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PostPosted: January 13th, 2005, 4:58 pm 
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Joined: August 1st, 2003, 9:52 am
Posts: 1874
This was submitted to Angela anonymously via email. Please help her if you can.

My husband made me sign a prenuptial agreement stating that
anything that is not in my name I will not be able to take with me if we were to divorce and if anything is in my name that it is only half mine. It states that I relinguish all rights as a widow. My husband and I were arguing one time about divorce and he told me that he shouldn't tell me but he would still have to give me 10 or 20 thousand to help me get set up if were to divorce him.

I want to divorce him because he has been very very cold and stingy with me. He has miserly saved up 175 thousand and has more than that in assets with very little debt. I have been married to him for 9 years and I want to know what my rights are. He does not want the divorce. He knows that he has been in the wrong and now says that he wants to make it right but he has killed my feelings for him. There has been virtually no affection with
him for the past five years. What if he fights the divorce? I am so tired of his manipulating ways. I need another car badly. I now drive a car that was given to my husband. It has 180,000 miles on it.

Does anyone have information on prenuptial agreements? I live in Kentucky.

ADVICE: Do not sign a prenuptial agreement. It just proves that he is not ready to be a real husband to you!!! It will keep you feeling like you are less than him continuously, especially when you see that he is being very miserly with you while all of his needs are met! And let me give you a hint...the way he is before you marry him will be the way that he will be when you marry him.


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PostPosted: January 14th, 2005, 1:36 am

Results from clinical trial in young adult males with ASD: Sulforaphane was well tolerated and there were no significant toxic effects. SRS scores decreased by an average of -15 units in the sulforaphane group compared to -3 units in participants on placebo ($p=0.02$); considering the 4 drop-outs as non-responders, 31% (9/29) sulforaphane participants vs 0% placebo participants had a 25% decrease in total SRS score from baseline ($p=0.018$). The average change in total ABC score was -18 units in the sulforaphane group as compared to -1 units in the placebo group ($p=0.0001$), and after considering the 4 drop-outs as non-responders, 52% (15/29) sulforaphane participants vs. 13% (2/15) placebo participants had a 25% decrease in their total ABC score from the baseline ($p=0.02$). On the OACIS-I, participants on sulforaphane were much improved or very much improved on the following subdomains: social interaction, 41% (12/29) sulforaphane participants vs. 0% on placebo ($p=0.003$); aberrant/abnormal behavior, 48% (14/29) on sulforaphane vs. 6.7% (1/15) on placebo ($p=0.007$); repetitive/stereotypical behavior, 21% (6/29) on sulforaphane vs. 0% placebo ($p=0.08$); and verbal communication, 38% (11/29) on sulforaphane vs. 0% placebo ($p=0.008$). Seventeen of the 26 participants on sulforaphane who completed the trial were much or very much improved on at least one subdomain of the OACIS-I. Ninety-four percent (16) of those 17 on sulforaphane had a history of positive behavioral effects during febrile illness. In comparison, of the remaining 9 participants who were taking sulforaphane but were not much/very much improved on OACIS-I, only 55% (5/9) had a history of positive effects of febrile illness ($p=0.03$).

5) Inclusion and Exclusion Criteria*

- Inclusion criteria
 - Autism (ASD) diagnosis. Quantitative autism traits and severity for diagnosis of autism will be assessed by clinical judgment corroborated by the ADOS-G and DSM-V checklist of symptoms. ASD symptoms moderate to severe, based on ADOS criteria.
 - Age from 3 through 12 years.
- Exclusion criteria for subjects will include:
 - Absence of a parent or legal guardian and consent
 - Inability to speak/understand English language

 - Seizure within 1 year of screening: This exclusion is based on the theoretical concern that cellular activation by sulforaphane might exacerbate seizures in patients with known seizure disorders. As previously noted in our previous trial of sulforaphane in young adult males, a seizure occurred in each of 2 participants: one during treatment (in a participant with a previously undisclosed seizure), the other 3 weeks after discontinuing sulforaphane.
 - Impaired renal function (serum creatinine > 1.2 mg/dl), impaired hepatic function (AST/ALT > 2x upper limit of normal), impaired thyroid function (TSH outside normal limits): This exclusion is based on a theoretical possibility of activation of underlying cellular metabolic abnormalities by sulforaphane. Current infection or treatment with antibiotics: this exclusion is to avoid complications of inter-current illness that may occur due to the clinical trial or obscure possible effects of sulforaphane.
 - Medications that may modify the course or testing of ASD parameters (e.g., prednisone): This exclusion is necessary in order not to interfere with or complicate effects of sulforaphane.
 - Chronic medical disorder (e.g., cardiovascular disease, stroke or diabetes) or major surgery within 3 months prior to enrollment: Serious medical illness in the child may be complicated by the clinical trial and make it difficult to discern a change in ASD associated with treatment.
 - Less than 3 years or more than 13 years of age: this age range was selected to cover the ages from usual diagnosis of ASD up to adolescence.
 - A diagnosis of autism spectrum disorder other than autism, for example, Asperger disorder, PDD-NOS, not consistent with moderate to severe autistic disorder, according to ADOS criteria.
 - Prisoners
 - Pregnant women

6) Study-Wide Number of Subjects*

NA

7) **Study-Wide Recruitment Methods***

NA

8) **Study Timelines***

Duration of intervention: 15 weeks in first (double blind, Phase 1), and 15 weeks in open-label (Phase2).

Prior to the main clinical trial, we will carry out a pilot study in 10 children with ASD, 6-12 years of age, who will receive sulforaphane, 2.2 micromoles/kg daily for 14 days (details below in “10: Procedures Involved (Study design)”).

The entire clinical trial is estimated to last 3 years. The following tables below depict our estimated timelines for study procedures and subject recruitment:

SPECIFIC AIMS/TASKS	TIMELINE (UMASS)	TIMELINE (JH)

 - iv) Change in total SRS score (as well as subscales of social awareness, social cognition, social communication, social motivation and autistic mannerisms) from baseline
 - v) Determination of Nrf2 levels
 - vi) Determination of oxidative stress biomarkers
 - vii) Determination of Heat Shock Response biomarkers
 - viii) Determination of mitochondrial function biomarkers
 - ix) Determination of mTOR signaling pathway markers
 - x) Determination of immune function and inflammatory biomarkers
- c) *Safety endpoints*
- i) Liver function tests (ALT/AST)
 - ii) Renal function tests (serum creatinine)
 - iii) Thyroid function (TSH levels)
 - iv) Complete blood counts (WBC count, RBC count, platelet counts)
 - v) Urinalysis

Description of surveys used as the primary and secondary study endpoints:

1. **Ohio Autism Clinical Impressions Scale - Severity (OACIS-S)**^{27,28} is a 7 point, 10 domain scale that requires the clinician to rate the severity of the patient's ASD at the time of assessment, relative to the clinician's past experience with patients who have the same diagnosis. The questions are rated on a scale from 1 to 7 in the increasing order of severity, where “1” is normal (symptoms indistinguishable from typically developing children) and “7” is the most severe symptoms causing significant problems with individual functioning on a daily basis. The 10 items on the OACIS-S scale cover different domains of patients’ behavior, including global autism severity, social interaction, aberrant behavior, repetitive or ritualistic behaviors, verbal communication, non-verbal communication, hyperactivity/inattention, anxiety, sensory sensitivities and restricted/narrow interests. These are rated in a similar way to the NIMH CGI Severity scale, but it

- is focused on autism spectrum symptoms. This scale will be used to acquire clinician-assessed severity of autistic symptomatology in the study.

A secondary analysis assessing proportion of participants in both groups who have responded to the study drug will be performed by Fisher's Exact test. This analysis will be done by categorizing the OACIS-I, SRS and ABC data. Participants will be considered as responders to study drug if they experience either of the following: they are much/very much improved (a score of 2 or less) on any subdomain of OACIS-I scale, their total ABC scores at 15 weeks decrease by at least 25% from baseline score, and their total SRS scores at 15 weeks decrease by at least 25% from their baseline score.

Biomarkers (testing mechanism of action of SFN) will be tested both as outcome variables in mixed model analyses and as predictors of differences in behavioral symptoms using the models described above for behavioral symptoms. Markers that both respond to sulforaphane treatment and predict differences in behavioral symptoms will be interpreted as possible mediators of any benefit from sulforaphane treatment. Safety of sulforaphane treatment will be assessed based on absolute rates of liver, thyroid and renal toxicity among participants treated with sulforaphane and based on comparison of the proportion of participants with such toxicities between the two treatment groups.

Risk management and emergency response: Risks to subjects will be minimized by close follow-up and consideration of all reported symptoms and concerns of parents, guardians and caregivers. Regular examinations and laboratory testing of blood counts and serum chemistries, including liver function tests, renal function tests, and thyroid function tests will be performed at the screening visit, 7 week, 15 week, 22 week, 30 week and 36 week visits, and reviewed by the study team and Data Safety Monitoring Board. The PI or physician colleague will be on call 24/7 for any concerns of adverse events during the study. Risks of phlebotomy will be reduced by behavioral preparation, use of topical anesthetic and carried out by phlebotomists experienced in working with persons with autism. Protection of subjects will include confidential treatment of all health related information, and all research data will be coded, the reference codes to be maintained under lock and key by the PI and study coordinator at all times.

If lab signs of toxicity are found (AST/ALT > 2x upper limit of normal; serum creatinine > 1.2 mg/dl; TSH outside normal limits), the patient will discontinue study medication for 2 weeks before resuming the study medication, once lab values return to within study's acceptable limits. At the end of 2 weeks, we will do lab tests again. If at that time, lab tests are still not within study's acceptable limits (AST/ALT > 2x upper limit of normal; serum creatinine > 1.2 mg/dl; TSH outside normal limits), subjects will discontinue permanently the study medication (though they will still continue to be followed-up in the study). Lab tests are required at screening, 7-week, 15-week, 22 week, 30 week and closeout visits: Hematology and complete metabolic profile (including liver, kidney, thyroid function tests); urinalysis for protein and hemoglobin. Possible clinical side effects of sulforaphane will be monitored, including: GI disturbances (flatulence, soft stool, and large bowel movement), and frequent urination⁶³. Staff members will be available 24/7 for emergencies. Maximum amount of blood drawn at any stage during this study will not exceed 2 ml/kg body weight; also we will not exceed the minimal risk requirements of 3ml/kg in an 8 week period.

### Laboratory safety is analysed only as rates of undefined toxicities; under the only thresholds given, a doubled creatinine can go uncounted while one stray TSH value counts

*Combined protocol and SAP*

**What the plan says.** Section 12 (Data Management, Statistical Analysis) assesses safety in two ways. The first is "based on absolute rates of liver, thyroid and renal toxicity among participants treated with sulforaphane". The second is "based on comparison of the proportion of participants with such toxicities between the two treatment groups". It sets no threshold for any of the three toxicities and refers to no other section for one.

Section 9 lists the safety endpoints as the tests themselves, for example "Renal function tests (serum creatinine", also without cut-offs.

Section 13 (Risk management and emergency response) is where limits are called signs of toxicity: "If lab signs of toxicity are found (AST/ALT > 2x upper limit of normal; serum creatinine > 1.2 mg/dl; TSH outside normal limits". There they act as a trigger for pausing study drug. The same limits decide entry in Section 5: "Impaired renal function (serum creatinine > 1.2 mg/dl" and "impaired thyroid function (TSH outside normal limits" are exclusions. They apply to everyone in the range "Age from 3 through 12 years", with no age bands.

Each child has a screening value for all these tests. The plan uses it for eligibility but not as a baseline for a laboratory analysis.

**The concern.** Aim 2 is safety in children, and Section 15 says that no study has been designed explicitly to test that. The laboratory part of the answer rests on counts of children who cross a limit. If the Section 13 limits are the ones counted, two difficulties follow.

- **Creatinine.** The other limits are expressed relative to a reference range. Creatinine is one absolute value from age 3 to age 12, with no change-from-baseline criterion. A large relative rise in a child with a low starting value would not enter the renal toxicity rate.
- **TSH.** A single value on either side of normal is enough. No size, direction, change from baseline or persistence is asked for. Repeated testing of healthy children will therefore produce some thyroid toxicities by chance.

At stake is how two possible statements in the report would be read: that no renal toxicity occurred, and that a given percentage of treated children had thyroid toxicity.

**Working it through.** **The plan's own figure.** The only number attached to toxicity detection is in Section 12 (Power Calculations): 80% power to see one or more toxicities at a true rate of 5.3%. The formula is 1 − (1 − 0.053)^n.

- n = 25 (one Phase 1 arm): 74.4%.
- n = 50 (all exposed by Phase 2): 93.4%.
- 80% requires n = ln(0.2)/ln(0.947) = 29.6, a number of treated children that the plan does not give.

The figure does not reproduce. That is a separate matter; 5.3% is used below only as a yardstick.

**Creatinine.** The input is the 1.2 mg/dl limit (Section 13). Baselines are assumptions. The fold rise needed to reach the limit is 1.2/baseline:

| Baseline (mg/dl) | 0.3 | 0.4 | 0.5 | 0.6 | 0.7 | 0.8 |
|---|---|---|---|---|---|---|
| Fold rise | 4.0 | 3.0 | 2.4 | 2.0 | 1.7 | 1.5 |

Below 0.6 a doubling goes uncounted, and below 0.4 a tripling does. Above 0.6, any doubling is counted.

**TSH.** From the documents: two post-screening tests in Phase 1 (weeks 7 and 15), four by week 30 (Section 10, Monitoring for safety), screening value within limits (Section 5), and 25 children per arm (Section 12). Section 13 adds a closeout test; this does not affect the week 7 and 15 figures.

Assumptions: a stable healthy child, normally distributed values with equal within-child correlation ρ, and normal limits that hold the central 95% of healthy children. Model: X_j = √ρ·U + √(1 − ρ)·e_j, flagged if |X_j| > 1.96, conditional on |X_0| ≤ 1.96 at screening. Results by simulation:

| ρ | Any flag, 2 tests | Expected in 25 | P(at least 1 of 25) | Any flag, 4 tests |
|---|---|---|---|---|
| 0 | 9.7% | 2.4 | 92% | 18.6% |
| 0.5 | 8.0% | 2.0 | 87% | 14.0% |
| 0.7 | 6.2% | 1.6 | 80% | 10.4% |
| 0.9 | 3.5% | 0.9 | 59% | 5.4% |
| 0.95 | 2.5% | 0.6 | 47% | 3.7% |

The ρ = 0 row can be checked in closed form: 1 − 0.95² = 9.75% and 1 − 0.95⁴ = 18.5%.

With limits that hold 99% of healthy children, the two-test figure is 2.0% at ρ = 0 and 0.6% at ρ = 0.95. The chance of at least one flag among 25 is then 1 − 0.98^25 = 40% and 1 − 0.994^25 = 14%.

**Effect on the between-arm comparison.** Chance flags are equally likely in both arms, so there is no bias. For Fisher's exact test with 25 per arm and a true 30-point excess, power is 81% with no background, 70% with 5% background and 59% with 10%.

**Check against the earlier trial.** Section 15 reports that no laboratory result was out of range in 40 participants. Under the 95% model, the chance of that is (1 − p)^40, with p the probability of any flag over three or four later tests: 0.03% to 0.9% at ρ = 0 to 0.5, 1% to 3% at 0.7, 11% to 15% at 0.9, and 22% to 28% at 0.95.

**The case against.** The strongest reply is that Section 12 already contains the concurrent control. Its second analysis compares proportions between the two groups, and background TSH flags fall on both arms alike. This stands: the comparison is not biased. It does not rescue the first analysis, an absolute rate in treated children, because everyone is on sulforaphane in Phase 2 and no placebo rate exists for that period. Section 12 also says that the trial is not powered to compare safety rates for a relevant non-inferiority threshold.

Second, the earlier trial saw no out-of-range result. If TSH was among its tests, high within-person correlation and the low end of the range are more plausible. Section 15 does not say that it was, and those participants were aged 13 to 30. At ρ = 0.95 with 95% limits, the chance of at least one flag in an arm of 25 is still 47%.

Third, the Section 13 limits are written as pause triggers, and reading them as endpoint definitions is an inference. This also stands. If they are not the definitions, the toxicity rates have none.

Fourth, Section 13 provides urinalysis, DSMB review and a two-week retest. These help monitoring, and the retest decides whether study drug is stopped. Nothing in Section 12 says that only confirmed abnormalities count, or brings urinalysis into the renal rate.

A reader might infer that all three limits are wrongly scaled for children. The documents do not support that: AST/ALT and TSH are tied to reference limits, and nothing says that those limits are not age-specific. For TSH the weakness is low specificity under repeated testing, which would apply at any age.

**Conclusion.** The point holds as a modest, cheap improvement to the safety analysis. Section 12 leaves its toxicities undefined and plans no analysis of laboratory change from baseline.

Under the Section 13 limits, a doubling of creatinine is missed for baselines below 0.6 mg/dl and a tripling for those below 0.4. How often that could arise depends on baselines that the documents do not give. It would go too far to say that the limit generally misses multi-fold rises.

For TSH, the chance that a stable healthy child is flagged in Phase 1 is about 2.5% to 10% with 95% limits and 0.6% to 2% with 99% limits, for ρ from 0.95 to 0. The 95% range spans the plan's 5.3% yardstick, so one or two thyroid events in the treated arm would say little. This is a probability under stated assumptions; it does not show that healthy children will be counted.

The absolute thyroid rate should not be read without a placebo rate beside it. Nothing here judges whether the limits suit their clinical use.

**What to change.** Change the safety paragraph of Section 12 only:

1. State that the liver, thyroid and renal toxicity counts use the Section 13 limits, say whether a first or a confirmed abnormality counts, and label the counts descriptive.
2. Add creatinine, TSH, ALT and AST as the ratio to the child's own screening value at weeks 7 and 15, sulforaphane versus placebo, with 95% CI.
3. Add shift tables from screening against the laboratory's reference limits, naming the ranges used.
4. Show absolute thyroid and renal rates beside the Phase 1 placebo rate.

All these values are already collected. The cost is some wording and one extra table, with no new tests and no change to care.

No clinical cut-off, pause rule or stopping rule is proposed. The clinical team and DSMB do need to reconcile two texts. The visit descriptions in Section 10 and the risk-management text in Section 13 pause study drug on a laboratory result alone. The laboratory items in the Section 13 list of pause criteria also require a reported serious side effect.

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Joined: December 15th, 2004, 7:47 pm
Posts: 17
Location: California
I am not familiar with Kentucky law in particular.

A prenuptual agreement is a contract. It is binding unless it is invalidated for some reason. For example, it might be possible to invalidate a prenuptual agreement if there is evidence of duress or coercion, or evidence that one party (perhaps your husband) was significantly more business savvy and had more resources (esp. legal resources) available to him and took advantage of your lack of knowledge of these things and your inability to hire an attorney of your own to review the agreement before you signed. If your husband had an attorney and you didn't, and if your husband's attorney drafted the agreement and they did not recommend or suggest that you have an attorney of your own review it for fairness before signing, a court might find the agreement to be one-sided and unfair.

It is hard to say without knowing all of the circumstances and without seeing the agreement. Also the laws of your state may come into play. For example, in California, anything over 10 years is considered a "long-term" marriage and the spouse is entitled to a greater share, which is why some speculate Tom Cruise divorced Nicole Kidman just shy of the 10-year mark. Also your agreements with your husband as to how you would share household tasks and such might be considered. For example, if your husband did not want you to work and wanted you to be at home taking care of the home and taking care of him him, he may have a bigger obligation to help you to get an education and/or to help you get back into the job market. Again, it's all going to depend on your specific circumstances, the laws in your state and the specific terms of your agreement. It's not going to be cut-and-dried.

I really suggest you seek the services of an attorney and bring a copy of the agreement with you. Be prepared to show him the agreement and also make good notes about your marriage, any agreements you had with your husband about caring for the home, working, raising children, etc. A good attorney will consult with you at no-cost and may be able to provide you with some guidance. If the attorney believes you require his or her services, he or she will at least give you an initial opinion, tell you whether he or she thinks it is worth fighting the agreement and let you know his or her rates. Generally, you will need to come up with a retainer fee somewhere in the range of $2,500. If the attorney you choose believes you have a strong case, and there is a substantial amount at stake, it will be well worth it to come up with the money some way. In most cases, if your husband loses, he will be required to reimburse you for at least a portion of the attorney's fees you expend.

Also, again, I don't know about Kentucky, but in California a spouse is required to support and care for his or her mate. You may have a case that your husband is not providing you with adequate support, particularly if he is taking good care of his own needs and is not providing for yours.


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